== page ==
CONCLUSION Although differential endothelial responses to steady laminar flow (athero-protective) and disturbed flow (athero-prone flow) have been well established and extensive studies have been done to determine the molecular mechanism of flow-initiated mecahnotrasduction, how these two types of flow revoke different responses in ECs remains largely unclear. PECAM-1 plays a key role as a sensor to initiate mechanotransduction and subsequent signaling, which is now well established. However, PECAM-1 alone cannot answer our question how laminar and


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disturbed flow induces different responses in ECs because both laminar and disturbed flow activate PECAM-1 signaling. PECAM-1/VE-cadherin/VEGFR2 signaling may be critical for increased EC inflammation under disturbed flow, but not under steady laminar flow. It is now important to determine the different mechanotransduction events between these two different types of flow such as SUMOylation. We should use both “top (mechanosensor) to bottom (signaling and its functional readout)” and “bottom to top” approaches to get the clear image of flow-mediated signal transduction and mechanotransduction mechanisms.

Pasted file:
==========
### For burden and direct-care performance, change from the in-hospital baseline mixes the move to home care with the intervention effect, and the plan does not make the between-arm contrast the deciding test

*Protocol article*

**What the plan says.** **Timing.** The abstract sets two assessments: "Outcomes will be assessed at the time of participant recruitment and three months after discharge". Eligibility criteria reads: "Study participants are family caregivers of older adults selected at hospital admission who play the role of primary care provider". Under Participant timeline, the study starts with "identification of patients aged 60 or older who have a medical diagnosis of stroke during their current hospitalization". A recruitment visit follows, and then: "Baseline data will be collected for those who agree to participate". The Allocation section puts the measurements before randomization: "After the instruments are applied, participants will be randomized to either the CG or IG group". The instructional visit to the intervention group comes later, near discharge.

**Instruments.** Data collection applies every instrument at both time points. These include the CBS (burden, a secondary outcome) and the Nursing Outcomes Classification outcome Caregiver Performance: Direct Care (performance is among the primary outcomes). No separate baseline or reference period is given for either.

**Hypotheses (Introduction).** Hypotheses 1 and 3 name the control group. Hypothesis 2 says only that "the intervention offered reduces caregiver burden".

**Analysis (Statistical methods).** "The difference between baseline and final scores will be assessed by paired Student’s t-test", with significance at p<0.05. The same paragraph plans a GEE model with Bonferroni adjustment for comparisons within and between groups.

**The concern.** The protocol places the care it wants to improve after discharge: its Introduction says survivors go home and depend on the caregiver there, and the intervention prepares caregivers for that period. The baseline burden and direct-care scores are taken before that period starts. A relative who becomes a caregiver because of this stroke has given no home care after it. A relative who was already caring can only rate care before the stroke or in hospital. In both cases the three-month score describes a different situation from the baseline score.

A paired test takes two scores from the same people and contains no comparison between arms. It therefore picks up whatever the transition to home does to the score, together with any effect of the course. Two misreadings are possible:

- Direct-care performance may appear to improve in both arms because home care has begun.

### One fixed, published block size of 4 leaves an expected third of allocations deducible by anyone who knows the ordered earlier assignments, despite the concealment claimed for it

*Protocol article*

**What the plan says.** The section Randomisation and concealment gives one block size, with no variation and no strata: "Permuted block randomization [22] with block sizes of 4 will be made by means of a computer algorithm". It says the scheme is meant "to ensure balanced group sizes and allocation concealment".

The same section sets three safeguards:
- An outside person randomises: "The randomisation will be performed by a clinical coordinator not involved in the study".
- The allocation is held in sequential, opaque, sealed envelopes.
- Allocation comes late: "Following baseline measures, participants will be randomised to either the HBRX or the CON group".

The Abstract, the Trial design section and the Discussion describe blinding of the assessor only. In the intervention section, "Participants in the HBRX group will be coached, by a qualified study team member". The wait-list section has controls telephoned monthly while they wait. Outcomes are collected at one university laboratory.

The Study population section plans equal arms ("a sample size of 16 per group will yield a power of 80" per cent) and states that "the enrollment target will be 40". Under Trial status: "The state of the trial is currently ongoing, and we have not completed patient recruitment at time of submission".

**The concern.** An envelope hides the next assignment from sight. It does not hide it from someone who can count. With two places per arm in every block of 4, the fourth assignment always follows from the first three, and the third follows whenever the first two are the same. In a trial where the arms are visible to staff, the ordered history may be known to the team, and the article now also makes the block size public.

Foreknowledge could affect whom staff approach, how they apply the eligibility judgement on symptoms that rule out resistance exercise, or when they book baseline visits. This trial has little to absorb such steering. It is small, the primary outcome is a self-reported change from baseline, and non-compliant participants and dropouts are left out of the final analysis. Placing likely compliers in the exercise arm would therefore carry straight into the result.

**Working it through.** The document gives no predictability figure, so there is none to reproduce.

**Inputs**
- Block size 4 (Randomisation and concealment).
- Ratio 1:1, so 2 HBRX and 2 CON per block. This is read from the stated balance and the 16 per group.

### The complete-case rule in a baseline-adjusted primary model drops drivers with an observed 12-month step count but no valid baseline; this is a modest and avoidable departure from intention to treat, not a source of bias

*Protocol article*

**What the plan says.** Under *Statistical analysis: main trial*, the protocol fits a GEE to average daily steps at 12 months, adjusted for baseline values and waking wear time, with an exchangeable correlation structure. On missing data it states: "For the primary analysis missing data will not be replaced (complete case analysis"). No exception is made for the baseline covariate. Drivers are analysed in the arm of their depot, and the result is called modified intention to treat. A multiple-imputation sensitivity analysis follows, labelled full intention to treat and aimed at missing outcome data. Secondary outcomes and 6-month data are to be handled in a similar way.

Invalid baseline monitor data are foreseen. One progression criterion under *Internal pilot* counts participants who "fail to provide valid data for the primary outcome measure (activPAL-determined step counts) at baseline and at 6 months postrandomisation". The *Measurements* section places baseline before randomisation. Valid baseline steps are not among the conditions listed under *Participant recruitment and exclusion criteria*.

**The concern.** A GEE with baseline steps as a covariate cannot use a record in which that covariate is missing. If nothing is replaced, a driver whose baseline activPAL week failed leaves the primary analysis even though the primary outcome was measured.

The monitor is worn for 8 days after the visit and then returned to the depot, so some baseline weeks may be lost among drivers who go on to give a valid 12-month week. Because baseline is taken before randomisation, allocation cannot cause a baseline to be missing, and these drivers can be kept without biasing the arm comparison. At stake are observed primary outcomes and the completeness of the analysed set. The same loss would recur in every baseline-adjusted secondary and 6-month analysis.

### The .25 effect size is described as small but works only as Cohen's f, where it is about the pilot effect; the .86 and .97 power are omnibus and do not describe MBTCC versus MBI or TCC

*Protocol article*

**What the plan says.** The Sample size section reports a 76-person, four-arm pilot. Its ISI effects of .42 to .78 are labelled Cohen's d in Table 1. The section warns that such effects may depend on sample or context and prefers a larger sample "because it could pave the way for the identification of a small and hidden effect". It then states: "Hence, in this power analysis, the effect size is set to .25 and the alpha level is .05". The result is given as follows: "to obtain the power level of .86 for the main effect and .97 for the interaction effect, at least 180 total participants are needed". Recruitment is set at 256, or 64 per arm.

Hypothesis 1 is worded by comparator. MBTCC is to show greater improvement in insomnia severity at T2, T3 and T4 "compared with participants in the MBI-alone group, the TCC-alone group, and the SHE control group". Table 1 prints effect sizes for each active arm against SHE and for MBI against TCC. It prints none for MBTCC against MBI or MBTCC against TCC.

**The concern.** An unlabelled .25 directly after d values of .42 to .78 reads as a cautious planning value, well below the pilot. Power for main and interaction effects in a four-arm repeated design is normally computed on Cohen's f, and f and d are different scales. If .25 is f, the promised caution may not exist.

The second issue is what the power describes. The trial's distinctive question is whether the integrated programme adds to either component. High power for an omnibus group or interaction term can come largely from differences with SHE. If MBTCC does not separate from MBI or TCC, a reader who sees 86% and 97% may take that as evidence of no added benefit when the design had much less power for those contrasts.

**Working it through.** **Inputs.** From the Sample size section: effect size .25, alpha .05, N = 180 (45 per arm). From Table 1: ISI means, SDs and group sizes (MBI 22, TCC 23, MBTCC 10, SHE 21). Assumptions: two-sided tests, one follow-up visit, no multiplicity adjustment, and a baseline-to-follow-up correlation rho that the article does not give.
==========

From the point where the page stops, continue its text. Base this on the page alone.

ACKNOWLEDGMENTS This work is supported by HL-088637, HL-064839, and HL077789 to JA, 12SDG11690003 to K.S.H, and 11GRNT5850 001 to K.F.

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Shear stress and atherosclerosis.

Hemodynamic shear stress, the frictional force acting on vascular endothelial cells, is crucial for endothelial homeostasis under normal physiological...